Utah Considers Ban on Telemedicine Abortions

Tim Bradley  

A bill prohibiting doctors from issuing prescriptions for drugs to cause abortion via remote video or telephone conference passed Utah’s House Public Utilities, Energy, and Technology Standing Committee on January 30.

 

Utah’s bill, H.B. 154, which amends state rules regarding telehealth (the transmission of health services via electronic communication), includes a provision that a practitioner treating a patient through telehealth services “may not issue a prescription through electronic prescribing for a drug or treatment to cause an abortion, except in cases of rape, incest, or if the life of the mother would be endangered without an abortion.”

 

H.B. 154 now proceeds to the full House for debate. If enacted, a likely outcome given Republican supermajorities in both houses of Utah’s legislature, the law would make Utah the 20th state to ban “web cam” abortions.[1]

 

Telemedicine abortions consist of a video conversation between a physician located at one clinic and a patient located at another, remote clinic. The physician will prescribe drugs to cause an abortion and release the drugs to the patient via a remote-controlled drawer. The drug regimen, consisting of two kinds of drugs, is initiated while the physician and patient are still connected remotely, but is completed with the second drug up to two days later while the woman is on her own.

 

The only FDA-approved method for chemical abortions is the Mifeprex regimen, which the FDA allows up to 10 weeks gestation since last year (prior to the change, the regimen was approved for use up to seven weeks of gestation). This is a two-drug regimen: mifepristone acts to block progesterone receptors and thereby detach the gestational sac from the uterine wall, and misoprostol—taken up to 48 hours after mifepristone—induces contractions to expel the child from the womb. The woman is instructed to follow up with her healthcare provider one to two weeks after initiating the chemical abortion to check that the abortion was successful.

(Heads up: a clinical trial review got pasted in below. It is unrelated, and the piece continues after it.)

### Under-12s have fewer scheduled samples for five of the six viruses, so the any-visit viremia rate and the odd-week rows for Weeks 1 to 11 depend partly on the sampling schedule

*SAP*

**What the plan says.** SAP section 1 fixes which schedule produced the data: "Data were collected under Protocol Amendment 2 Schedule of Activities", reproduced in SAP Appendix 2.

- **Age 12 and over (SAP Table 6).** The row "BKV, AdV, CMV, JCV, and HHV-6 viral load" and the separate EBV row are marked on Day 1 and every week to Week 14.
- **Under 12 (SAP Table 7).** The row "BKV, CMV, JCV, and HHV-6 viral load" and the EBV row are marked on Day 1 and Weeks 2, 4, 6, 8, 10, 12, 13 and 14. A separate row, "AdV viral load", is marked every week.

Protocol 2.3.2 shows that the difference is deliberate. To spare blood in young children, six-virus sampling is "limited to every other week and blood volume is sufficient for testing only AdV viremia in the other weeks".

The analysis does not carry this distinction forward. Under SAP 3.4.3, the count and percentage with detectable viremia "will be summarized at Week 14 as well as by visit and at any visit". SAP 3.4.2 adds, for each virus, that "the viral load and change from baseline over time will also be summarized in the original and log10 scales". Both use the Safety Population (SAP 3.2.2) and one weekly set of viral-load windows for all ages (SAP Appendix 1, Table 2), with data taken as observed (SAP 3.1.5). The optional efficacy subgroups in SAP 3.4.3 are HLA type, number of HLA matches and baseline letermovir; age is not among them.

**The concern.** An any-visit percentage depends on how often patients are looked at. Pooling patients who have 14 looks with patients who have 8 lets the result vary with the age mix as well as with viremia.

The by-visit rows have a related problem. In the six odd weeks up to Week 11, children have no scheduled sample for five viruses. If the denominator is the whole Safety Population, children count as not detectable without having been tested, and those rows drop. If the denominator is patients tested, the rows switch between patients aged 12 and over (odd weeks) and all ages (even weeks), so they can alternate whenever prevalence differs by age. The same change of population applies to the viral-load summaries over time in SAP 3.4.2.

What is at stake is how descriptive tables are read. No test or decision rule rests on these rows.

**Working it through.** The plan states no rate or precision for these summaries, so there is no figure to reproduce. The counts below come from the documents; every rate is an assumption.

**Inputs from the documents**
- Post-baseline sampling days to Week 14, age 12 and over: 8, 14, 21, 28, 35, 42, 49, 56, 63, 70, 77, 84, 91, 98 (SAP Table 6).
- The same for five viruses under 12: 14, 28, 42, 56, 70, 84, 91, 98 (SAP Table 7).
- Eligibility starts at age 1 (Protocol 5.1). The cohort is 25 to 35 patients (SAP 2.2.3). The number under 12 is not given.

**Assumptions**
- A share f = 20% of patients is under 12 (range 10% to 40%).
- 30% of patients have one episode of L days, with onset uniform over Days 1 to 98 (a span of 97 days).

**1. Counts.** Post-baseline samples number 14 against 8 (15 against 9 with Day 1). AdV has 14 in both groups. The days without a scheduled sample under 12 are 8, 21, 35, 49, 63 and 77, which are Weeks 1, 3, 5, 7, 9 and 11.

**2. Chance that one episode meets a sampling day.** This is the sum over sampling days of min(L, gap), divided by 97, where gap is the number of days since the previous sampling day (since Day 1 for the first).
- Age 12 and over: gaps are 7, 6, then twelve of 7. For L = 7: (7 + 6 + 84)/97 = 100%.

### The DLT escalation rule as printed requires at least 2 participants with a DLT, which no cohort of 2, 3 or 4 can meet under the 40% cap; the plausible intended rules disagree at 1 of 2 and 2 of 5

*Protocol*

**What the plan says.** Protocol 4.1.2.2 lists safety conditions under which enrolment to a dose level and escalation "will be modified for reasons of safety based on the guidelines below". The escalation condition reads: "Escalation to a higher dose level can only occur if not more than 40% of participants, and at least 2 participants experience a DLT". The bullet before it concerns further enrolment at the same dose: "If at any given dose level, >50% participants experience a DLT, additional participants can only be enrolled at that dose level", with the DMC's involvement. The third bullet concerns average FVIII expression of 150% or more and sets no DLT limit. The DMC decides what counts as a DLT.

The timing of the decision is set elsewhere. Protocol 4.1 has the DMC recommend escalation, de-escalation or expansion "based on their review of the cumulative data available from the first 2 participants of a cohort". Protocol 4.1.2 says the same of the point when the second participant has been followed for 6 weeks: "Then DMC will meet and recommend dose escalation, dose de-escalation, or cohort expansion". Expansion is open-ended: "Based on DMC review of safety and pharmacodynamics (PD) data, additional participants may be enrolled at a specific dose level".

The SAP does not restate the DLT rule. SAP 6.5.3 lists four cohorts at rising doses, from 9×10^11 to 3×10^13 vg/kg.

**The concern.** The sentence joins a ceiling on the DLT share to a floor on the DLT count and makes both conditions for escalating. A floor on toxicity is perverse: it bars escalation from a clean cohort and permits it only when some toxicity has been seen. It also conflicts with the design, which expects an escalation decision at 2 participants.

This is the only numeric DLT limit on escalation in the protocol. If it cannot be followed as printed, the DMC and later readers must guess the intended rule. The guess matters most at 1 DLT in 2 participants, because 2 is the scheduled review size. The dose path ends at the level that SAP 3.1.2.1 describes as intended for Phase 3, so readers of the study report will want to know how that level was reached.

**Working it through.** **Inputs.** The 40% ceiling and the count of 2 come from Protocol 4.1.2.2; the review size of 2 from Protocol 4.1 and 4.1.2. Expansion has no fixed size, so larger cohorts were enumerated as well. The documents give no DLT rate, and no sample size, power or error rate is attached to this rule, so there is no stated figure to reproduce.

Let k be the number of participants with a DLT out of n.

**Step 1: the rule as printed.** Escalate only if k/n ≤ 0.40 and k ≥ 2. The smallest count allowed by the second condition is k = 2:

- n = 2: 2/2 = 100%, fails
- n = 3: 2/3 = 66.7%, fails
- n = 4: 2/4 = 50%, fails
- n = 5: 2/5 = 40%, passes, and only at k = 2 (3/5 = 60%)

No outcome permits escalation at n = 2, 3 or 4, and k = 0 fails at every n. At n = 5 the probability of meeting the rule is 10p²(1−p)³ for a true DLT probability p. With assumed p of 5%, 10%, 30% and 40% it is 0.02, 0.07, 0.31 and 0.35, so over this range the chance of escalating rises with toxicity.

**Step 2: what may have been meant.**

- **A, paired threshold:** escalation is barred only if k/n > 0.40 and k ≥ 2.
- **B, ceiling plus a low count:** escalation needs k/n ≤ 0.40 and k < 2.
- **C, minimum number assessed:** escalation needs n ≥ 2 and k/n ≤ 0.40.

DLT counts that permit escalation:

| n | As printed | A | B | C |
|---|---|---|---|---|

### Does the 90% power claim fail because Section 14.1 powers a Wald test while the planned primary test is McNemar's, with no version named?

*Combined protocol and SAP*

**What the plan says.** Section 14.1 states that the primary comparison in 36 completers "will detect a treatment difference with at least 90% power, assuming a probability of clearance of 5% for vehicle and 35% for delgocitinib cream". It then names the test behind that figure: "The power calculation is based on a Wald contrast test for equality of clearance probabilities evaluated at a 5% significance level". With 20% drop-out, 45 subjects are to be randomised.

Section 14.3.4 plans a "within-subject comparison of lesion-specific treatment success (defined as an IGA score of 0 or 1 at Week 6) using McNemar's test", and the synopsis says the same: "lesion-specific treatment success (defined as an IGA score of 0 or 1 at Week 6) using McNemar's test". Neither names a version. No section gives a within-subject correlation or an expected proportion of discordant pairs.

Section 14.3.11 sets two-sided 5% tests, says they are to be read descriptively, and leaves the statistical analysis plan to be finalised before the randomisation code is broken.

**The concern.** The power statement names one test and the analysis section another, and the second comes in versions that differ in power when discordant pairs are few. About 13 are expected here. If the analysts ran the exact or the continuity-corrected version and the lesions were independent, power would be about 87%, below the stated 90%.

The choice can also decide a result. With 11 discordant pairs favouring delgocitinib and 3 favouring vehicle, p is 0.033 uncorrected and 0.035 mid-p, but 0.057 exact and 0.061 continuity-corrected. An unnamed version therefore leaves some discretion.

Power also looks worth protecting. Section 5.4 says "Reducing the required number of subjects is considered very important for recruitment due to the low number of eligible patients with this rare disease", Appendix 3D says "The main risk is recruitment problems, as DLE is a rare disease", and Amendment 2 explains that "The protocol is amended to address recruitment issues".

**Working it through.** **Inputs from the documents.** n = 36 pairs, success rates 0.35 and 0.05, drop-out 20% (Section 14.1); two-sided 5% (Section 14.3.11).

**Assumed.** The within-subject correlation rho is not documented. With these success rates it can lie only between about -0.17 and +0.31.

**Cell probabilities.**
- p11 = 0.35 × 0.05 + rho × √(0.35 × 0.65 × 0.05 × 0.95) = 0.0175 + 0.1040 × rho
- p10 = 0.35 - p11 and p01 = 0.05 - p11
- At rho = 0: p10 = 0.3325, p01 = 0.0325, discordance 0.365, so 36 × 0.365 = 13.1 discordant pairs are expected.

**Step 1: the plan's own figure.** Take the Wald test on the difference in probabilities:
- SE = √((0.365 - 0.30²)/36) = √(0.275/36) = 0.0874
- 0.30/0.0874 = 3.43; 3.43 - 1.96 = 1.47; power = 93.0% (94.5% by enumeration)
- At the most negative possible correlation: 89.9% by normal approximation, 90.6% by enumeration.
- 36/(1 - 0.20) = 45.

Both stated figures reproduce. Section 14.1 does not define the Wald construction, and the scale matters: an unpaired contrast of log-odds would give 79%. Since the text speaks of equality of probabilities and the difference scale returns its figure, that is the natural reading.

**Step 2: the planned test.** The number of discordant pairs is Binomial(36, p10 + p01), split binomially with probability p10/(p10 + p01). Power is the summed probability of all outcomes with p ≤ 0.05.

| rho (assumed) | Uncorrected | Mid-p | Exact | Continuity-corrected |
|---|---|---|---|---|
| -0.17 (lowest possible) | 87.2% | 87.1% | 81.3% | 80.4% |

Chemical abortions have become increasingly common in the United States since the FDA approved the Mifeprex regimen in 2000. In 2001, six percent of all abortions were chemical abortions. By 2014, that number had risen to 31 percent. This increase has occurred even while the overall U.S. abortion rate has steadily declined—the most recent CDC abortion report shows that the nation’s abortion rate fell 21 percent between 2004 and 2013.

 

The trend towards more women seeking chemical abortions in the early weeks of pregnancy is likely to continue, giving laws such as the one proposed in Utah additional import. Yet, while chemical abortions have become increasingly common across the United States, telemedicine abortion has not become a common practice.

 

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Telemedicine abortions are currently available in only three states—Iowa, Minnesota, and Maine. One reason that number is not higher is that some states have acted to pre-emptively prohibit the practice.

 

These laws have not gone unchallenged. In Iowa, the first telemedicine abortions were performed at a Planned Parenthood center in 2008. Between 2008 and 2015, more than 7,200 Iowa women obtained abortion-inducing drugs via Planned Parenthood of the Heartland’s telemedicine abortion program. But in 2013, state regulators on the Iowa Board of Medicine instituted a rule prohibiting the practice by requiring a physician to be physically present to examine the patient and provide abortion-inducing drugs. Planned Parenthood sued, and the case went all the way up to the Iowa Supreme Court, which ruled in June 2015 that the ban on telemedicine abortions was unconstitutional.